Doing, Redoing, and Undoing Masculinity in Environmentalism
MetadataShow full item record
Conventional and traditional visions of masculinity idealise and glorify, violence, aggression, and destruction while undermining more caring traits such as altruism, empathy, and compassion. These gender scripts inform men’s perception of themselves, others, and the world around them as they seek to adhere to and fit in with the surrounding culture. These notions of masculinity are subject to extensive academic and media attention, while comparatively less attention is paid to the men who challenge or reject these harmful traits. Traditionally masculine values stand in tension to environmentalism, prioritising money, power, and profitability above care and respect for nature. Previous research suggests that traditional ideas of masculinity can be a deterrent to pro-environmental behaviours due to a perceived link between ‘green behaviours’ and femininity. But as of yet, there is a dearth of empirical research on those men who overcome such barriers to engage with environmentalism. This study therefore draws on in-depth interviews with 14 pro-environmental men from across America, Britain and Canada, to understand their experiences navigating the gendered terrain of environmentalism. This research complicates our understanding of performativity within environmentalism, as the men in this study show both complicity and resistance to hegemonic gender structures within the scope of their environmentalism.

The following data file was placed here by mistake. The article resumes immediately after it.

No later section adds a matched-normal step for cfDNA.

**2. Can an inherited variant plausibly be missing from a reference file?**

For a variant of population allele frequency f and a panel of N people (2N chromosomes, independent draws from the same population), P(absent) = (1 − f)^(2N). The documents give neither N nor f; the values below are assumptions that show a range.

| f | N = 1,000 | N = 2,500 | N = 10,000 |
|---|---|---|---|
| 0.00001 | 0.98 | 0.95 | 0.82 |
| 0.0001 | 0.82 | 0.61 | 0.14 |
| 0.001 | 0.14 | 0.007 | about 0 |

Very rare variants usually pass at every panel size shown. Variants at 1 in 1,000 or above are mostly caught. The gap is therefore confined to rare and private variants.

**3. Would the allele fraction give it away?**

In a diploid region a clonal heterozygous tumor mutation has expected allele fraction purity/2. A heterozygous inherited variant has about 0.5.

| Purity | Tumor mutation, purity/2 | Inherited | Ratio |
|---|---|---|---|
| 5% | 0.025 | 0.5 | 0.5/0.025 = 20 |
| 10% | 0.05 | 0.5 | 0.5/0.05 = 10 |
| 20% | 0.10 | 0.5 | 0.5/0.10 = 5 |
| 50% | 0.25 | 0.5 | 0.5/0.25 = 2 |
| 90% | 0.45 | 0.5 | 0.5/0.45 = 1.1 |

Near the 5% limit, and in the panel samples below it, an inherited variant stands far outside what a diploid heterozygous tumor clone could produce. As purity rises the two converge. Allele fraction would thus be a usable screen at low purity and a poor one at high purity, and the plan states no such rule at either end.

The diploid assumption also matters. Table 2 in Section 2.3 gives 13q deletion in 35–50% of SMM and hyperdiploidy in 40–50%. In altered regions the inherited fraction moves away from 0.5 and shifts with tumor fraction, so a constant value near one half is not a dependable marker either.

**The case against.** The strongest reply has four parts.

Description:Senior Honors ThesisMIME type:application/pdfFile Size:810.3Kb
Description:Senior Honors Thesis AbstractMIME type:application/pdfFile Size:37.01Kb
Description:Honors Thesis Permission and Consent FormMIME type:application/pdfFile Size:127.6Kb